Yes, this song is so good that it already arrives with double quote marks around it. This is Van Halen at their complicated funkiest best. It’s so slinky that it’s hard to tell what’s pre-chorus and what’s chorus, and the backing vocals are divine. Fair Warning has become to be known as the most personal album for the great Eddie Van Halen, no longer with us as of nearly exactly two years ago. It’s the one where he put the most work in from a studio standpoint and, alas, he’d not be allowed to indulge so deeply ever again.

  

17. “Dance the Night Away”

Van Halen were never so charming and seductive with their pop songs as they were upon the two that make my top 20 from the second album. “Dance the Night Away” was a huge hit for the band and one can understand why. It’s buoyant and brisk, the riff is infectious and so are the backing vocals and Alex’s roiling sheet metal factory groove.

  

16. “Romeo Delight”

There’s a lot of obtuse noise on Women and Children First, but “Romeo Delight” goes right for the jugular, Van Halen turning in one of their most convincing speed rockers, although this one amusingly comes to a dead stop for Dave to sing the verses. But the complex, elliptical chorus is a thing of heavy metal joy, as is the raucous closing segment, set up by what sounds like coffee percolating. There’s a Led Zeppelin and The Who quality to the way this on-paper short song is taken past four minutes and the world is better for it.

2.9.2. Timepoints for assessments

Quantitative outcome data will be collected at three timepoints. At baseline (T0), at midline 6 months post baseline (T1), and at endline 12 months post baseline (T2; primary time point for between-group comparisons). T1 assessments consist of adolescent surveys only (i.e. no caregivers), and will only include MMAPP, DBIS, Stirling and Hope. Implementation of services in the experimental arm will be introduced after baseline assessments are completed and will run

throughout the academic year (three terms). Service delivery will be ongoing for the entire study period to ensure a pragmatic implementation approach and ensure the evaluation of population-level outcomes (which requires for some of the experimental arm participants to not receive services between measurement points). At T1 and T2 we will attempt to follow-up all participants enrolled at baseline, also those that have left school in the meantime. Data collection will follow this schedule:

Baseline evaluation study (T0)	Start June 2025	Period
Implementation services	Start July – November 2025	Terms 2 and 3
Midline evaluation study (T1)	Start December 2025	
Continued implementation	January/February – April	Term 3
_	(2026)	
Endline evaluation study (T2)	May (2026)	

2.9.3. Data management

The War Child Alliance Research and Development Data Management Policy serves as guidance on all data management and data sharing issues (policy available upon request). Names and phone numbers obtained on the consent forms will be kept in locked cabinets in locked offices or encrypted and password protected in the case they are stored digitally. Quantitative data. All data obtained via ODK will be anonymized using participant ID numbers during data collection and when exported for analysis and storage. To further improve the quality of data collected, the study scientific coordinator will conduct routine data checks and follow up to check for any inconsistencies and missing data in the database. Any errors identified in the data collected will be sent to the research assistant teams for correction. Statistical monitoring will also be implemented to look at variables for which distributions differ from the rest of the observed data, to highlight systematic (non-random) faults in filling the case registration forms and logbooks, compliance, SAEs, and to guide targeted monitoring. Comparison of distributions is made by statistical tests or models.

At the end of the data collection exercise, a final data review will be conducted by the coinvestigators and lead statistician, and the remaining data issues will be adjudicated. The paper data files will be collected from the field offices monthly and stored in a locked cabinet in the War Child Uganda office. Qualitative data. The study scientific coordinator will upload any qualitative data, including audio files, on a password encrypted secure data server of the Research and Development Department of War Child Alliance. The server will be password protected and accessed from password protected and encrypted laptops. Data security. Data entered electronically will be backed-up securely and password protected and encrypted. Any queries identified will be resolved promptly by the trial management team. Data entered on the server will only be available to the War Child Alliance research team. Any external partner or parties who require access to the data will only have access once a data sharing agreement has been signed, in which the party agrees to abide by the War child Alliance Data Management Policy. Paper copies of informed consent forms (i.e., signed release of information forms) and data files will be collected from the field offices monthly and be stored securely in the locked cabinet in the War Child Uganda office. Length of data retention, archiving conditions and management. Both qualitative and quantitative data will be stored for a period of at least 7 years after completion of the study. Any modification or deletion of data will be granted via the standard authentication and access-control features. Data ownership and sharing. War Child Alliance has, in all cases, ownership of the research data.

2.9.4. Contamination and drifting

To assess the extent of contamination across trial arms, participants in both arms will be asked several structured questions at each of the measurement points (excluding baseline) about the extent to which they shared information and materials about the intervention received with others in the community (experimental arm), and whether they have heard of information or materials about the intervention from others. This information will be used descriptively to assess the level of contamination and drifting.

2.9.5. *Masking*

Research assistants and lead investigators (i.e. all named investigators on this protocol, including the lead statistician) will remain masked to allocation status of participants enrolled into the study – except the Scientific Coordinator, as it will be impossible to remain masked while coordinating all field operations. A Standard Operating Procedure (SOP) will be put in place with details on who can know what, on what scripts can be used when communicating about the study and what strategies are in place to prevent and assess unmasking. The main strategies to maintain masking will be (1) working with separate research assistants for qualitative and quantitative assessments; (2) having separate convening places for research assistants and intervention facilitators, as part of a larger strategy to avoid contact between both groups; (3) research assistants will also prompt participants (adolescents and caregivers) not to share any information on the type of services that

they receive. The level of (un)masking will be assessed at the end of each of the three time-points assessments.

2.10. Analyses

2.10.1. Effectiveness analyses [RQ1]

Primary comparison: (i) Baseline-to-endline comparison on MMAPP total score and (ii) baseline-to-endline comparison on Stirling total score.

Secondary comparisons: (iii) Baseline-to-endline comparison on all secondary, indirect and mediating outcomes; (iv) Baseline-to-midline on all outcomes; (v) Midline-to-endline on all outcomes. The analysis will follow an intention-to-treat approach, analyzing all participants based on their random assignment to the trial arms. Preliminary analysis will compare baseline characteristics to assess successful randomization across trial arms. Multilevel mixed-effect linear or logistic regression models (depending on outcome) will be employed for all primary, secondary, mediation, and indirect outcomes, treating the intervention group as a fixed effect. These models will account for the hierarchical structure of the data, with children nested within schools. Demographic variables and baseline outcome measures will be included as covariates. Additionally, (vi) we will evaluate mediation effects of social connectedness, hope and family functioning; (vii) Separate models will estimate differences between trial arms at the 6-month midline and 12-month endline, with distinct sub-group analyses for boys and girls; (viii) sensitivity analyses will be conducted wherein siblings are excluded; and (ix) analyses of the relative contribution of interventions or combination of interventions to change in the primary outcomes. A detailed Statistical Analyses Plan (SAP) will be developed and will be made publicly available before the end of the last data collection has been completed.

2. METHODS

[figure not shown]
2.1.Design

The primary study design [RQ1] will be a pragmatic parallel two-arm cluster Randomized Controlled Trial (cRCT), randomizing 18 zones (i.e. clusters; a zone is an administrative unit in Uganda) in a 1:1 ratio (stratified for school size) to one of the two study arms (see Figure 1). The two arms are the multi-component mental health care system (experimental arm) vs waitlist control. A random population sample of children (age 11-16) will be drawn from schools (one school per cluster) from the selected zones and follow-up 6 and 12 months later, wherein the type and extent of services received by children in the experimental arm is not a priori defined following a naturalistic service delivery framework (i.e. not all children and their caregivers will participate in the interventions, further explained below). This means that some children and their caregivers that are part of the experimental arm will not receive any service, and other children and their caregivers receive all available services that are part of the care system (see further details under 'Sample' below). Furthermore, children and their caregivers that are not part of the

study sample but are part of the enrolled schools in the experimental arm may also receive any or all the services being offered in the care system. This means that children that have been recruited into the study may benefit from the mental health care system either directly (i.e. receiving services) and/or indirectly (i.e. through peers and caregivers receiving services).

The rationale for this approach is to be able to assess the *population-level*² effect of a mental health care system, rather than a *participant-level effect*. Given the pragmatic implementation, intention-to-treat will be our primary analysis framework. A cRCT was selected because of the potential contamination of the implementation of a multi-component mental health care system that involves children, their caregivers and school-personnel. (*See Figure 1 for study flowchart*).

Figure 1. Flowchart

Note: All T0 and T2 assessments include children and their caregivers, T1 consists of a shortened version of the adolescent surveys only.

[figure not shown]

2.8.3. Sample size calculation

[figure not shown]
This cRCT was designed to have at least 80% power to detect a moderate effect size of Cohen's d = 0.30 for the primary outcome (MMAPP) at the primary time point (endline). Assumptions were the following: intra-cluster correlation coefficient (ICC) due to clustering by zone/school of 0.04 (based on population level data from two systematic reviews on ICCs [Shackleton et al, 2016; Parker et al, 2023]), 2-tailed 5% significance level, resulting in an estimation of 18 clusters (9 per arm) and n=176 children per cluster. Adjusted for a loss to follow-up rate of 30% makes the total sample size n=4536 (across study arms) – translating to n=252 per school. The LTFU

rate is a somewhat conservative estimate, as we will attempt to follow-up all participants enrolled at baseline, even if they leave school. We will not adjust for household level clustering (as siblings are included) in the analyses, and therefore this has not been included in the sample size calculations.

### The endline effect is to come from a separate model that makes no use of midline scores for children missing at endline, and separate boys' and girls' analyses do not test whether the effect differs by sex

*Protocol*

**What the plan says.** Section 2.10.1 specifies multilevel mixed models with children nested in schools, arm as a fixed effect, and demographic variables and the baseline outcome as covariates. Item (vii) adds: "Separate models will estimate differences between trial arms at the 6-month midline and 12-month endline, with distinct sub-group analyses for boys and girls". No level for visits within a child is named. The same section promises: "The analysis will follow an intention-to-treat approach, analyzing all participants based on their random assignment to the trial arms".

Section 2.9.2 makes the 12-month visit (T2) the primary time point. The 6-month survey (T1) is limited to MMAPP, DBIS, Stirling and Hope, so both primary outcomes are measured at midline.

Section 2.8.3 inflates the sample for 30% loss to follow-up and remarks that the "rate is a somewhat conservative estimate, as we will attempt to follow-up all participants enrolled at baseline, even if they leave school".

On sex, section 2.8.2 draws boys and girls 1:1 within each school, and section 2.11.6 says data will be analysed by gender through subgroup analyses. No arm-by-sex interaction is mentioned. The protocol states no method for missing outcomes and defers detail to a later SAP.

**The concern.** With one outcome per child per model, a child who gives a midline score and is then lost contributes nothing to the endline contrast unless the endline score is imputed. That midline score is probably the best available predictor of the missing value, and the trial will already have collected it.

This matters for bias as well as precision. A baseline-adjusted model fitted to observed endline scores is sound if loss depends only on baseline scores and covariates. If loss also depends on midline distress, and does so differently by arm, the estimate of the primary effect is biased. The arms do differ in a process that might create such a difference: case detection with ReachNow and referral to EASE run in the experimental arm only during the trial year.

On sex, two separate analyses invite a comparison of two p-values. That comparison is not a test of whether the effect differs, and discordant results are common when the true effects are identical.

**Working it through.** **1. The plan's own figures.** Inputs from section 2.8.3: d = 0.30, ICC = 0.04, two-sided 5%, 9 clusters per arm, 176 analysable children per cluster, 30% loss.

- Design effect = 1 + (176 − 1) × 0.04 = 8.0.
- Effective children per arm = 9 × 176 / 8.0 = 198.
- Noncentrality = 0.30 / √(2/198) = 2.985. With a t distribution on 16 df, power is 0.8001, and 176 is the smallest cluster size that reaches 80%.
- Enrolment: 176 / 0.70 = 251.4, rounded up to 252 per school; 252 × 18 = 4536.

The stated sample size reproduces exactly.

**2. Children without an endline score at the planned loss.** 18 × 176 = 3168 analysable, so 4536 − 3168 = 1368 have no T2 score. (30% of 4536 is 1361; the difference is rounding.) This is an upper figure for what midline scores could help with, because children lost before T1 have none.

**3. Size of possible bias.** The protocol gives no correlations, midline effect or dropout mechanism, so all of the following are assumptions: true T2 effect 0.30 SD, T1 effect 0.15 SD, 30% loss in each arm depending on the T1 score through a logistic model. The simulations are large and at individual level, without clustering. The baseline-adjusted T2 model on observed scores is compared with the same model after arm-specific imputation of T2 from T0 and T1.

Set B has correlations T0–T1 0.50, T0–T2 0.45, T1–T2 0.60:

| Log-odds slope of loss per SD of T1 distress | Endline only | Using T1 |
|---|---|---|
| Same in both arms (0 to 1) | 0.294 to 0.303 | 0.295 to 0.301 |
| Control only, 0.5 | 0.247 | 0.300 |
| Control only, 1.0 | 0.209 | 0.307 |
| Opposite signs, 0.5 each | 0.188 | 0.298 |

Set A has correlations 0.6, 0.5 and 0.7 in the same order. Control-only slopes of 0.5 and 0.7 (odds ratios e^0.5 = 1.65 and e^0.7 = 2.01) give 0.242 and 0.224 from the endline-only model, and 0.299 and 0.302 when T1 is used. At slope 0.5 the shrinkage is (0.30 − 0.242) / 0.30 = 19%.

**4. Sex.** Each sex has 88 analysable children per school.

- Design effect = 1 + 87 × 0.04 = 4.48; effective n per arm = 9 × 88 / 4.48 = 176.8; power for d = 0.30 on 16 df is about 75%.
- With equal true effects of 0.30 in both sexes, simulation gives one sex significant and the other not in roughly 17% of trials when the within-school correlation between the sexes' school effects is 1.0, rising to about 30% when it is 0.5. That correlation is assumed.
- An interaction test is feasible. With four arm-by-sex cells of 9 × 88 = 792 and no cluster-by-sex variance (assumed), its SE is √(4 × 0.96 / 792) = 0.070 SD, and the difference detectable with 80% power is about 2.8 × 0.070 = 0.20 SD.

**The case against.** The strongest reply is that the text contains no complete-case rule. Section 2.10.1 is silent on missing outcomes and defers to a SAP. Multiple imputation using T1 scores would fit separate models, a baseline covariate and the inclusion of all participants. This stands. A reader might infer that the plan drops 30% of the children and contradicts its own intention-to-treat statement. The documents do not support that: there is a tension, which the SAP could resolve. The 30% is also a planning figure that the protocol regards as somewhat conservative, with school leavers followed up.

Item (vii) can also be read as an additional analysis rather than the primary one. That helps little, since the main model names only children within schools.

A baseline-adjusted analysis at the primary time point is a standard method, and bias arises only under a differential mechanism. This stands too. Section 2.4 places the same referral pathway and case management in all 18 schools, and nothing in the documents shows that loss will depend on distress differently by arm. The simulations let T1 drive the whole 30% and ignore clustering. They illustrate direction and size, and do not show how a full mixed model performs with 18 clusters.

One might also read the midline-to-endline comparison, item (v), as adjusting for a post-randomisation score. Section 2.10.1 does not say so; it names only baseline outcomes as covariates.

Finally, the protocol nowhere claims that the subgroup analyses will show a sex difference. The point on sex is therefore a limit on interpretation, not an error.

15. “Drop Dead Legs”

Here’s the quiet charmer of a deep track on 1984 that most Van Halen scholars I know always get excited over. “Drop Dead Legs” is another great example of Van Halen excelling at funky hard rock, even though Alex lays down a big John Bonham-esque groove upon which Eddie inflects. The bonus on this one however is the long jam session at the end upon which Eddie solos like Robert Fripp, at least when he’s not picking his way through the entirely new riff that he’s brought late to the song.

  

14. “One Foot Out the Door”